Word to the Wise: Choose Your RFPs Carefully

19 Oct 2015


Don’t be like this guy. Choose your RFPs carefully.

Increasingly, we are seeing more RFPs for MUSH projects. As developers out there certainly know, RFPs can be tough and highly competitive. On the one hand, a developer may bid too high and lose. On the other hand, RFPs are often a race to the bottom. A developer may bid in low, win, but never actually build the project because their bids are too low for the project to pencil with a financier (we estimate that there are dozens of megawatts held-up in New York at this time for this very reason). The key to winning on price is knowing where that middle ground is. (That is why we encourage developers to check-in with us on pricing before submitting an RFP.  We will also bid in and offer our reputation, financial security, experience and other tools as necessary for trusted partners.)

But, even then, submitting materials into an RFP is a time consuming effort, and a dangerous one if they are a developer’s primary means of securing business. For one, time from RFP issuance to award to COD runs so long that often the market looks completely different when it’s all said and done, and then the developer can get caught footing the bill.

RFPs can be especially challenging for local and regional developers. Chances are that if you Google “solar RFPs” and find one, another company – perhaps one with a lower cost of capital and cheaper build costs – has already found it as well. In these cases, a local or regional developer should read the RFP carefully to understand what the host values most; some may prefer the race to the bottom pricing, while others may value “buying local” and may prefer to work with a local player over a national giant.  In these race to the bottom RFPs, having a differentiator – whatever that may be for your company – is key. For example, national players often opt-out of bidding into projects with unconventional credit profiles, or where volume is achieved from a larger number of smaller sites. Another advantage local players have is if a project is dependent on renewable energy credits (RECs).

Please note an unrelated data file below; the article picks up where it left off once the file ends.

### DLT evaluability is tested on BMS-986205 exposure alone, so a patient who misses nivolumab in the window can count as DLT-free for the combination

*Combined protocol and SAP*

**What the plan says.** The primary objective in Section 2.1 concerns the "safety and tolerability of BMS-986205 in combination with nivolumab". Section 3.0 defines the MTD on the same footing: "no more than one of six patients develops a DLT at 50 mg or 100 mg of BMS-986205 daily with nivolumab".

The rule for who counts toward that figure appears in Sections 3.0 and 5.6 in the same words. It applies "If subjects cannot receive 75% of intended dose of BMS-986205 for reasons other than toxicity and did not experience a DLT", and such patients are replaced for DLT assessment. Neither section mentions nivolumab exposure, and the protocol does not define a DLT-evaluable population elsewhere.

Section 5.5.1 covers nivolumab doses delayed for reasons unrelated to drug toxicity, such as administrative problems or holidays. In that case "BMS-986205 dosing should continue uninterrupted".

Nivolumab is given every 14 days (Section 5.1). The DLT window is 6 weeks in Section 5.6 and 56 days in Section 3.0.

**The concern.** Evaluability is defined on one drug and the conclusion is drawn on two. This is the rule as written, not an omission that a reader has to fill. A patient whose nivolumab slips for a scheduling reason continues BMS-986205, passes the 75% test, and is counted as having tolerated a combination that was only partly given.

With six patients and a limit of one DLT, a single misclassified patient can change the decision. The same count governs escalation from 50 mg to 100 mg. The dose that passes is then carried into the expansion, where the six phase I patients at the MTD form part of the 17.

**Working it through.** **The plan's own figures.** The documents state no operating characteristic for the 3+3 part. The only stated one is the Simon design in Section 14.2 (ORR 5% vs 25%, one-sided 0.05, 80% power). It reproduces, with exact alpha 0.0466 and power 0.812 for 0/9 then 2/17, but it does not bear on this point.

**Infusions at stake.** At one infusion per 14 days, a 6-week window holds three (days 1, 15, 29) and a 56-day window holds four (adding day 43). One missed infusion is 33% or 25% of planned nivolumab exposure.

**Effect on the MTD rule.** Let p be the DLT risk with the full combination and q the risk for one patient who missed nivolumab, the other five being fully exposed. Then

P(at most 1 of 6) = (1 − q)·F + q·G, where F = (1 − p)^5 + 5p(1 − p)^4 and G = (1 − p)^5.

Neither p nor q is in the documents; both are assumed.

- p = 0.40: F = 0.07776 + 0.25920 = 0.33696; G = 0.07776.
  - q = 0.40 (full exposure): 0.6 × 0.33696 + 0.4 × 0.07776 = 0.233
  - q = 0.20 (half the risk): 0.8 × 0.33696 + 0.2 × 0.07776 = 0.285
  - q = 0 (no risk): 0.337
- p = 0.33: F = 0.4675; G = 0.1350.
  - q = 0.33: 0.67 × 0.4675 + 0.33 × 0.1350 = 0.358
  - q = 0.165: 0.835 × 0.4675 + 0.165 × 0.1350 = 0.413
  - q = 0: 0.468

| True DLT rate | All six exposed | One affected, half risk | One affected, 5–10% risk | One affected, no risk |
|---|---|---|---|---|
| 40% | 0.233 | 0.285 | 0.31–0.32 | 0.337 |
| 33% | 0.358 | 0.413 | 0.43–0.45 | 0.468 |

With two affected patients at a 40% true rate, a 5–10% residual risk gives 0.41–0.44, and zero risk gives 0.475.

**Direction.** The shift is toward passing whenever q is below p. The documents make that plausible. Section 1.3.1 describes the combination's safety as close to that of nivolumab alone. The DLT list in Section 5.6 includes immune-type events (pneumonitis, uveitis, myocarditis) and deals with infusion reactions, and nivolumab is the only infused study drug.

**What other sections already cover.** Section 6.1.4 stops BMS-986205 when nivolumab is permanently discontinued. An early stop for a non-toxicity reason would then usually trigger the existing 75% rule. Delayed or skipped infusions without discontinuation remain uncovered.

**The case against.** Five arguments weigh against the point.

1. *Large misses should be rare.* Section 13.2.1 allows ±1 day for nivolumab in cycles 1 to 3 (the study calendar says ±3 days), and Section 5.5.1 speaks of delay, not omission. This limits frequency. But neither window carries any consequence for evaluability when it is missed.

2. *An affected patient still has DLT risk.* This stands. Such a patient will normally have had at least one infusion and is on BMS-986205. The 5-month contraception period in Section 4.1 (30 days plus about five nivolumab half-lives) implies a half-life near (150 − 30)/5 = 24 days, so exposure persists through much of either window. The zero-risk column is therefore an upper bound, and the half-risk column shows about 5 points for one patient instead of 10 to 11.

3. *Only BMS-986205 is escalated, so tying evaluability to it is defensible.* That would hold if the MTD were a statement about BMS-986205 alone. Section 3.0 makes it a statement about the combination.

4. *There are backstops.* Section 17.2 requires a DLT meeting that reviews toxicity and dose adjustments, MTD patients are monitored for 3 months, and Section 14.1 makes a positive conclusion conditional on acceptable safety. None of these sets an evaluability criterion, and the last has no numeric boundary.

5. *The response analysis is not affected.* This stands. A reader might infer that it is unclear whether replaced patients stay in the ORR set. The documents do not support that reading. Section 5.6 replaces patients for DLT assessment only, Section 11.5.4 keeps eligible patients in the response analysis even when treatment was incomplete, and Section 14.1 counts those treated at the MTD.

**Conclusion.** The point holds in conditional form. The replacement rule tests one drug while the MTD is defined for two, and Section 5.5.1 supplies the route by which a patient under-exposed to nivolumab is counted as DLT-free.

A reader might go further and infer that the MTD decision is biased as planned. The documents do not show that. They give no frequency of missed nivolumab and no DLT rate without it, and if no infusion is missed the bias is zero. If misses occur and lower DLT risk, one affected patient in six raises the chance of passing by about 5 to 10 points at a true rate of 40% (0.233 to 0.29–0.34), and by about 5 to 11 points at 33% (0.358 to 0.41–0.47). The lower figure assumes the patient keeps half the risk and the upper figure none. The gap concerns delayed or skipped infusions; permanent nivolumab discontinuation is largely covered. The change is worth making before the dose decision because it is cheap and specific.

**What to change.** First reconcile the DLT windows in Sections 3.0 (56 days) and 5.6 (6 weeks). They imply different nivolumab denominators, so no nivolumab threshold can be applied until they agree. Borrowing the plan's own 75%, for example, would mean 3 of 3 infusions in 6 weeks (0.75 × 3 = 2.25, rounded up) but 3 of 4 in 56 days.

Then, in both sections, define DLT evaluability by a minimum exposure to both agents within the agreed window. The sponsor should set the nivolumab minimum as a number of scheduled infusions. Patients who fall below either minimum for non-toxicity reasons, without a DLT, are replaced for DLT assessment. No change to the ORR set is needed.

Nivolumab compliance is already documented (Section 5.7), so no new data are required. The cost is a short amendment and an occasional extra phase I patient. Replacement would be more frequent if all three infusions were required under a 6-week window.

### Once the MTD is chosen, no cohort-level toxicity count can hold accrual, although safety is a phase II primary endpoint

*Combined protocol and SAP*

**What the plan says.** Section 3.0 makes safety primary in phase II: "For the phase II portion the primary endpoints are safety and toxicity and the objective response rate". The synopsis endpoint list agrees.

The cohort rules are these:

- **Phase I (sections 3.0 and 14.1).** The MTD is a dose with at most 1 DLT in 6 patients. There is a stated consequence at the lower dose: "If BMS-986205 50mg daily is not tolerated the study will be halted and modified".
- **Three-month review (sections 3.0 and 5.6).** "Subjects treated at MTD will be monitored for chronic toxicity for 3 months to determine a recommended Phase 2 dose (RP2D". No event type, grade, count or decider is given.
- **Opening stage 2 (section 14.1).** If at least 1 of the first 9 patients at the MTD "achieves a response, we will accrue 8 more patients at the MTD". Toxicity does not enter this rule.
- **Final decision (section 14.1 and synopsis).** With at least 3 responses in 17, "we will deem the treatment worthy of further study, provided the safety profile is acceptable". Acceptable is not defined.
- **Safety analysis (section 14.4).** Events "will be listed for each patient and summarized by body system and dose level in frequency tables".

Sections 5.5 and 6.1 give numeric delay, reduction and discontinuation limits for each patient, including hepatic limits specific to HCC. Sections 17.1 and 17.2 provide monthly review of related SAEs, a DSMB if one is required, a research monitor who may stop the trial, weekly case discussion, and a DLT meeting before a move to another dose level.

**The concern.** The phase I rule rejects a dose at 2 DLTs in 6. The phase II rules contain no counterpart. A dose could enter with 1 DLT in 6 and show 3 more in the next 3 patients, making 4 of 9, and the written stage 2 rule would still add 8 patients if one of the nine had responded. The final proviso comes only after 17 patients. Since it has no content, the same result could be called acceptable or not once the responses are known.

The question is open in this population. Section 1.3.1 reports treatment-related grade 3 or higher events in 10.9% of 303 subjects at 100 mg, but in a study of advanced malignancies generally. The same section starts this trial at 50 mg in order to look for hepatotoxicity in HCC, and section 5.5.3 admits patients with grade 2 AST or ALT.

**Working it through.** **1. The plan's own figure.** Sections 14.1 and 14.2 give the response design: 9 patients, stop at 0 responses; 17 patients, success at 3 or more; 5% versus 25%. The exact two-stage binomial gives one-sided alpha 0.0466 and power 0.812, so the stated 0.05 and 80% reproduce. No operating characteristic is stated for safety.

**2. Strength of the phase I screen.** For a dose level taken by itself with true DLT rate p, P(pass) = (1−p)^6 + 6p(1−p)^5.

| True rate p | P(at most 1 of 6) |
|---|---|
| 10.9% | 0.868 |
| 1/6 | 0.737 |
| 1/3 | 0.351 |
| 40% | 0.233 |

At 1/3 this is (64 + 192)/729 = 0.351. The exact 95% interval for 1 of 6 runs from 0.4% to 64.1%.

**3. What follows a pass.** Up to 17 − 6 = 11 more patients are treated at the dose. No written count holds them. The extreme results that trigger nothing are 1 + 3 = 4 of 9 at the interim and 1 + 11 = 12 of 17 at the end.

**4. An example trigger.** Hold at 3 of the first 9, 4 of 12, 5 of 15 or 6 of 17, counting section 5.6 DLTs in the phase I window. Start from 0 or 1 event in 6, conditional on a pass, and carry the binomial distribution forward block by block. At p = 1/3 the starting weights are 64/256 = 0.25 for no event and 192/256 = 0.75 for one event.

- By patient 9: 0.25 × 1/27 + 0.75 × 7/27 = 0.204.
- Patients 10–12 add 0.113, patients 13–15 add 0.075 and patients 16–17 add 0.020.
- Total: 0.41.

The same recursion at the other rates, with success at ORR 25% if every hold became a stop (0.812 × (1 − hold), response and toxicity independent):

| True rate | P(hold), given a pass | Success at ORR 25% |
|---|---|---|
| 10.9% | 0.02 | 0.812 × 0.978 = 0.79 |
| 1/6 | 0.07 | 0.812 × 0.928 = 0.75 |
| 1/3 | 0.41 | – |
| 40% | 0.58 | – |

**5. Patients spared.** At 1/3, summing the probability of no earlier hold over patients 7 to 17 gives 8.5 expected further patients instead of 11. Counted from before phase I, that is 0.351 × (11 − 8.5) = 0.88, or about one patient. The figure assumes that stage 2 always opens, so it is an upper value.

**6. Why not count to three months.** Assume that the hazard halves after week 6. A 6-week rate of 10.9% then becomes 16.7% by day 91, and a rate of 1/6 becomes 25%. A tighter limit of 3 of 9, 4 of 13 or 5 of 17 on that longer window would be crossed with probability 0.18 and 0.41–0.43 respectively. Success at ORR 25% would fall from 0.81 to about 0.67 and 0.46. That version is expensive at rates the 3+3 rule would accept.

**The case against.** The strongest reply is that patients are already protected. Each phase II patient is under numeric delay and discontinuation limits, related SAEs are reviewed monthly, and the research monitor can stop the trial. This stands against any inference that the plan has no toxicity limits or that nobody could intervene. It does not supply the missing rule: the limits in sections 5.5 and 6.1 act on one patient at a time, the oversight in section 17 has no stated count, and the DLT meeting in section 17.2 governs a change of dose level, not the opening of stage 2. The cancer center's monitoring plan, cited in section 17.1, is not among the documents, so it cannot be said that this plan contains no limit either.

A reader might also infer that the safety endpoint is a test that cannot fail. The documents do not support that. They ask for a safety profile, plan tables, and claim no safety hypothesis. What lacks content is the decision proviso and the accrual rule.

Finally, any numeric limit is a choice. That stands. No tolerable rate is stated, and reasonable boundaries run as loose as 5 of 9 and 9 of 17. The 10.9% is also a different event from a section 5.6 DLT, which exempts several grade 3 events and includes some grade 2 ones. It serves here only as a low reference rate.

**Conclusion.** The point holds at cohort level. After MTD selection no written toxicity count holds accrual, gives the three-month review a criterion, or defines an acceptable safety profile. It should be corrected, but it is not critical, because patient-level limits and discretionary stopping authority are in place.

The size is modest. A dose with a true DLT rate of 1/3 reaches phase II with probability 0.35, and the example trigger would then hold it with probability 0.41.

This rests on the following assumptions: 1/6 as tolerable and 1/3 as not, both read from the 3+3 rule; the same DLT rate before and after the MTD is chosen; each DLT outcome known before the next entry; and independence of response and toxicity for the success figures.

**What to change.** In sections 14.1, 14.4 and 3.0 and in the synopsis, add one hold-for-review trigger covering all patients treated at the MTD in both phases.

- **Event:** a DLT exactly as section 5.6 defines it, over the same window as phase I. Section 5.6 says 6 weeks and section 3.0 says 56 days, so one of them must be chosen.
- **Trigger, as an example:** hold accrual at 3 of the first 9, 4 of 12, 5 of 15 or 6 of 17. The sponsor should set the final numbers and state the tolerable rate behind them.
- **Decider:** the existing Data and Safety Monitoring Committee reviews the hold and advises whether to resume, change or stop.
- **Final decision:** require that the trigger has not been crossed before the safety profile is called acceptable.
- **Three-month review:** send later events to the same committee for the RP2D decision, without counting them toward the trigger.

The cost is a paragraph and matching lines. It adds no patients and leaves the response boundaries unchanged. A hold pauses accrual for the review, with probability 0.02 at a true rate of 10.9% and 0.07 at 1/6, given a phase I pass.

Lastly, we are seeing some hosts issue RFPs to check industry viability without a clear commitment to execute in the near term. If you carefully examine the introductory text, you may sometimes find key phrases that sound like, “Sure, this whole solar thing seems cool. Let’s issue an RFP and see how much it would cost.” We are glad that, more and more, potential hosts are testing the solar waters. But, before you put too much time into a given proposal, read carefully. Recently, we saw an RFP with copied and pasted language from another public opportunity, except that the host neglected to update the document with its own name on some pages, and also described the project as in the PJM interconnection – but it was located in the Deep South! If issuers are not detail-oriented enough to proofread their own work, we recommend being mindful of your company’s time before pursuing such opportunities.

This is an excerpt from our October edition of SOURCE: the Sol Project Finance Journal, a monthly electronic newsletter analyzing the solar industry’s latest trends based on our unique position in the solar financing space. To view the full Journal or subscribe, please e-mail pr@solsystems.com.


Sol Systems is a solar energy finance and investment firm. The company has facilitated financing for 333MW of solar projects on behalf of Fortune 100 corporations, insurance companies, utilities, banks, family offices, and individuals. Sol Systems provides secure, sustainable investment opportunities to investor clients, and sophisticated project financing solutions to developers. The company’s tailored financial services range from tax structured investments and project acquisition, to debt financing and SREC portfolio management. Inc. Magazine named Sol Systems on its annual Inc. 500 list of the nation’s fastest-growing private companies for a second consecutive year, ranking it No. 6 in the nation’s top solar companies in 2014. For more information, please visit www.solsystems.com.

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Sara Rafalson

Sara Rafalson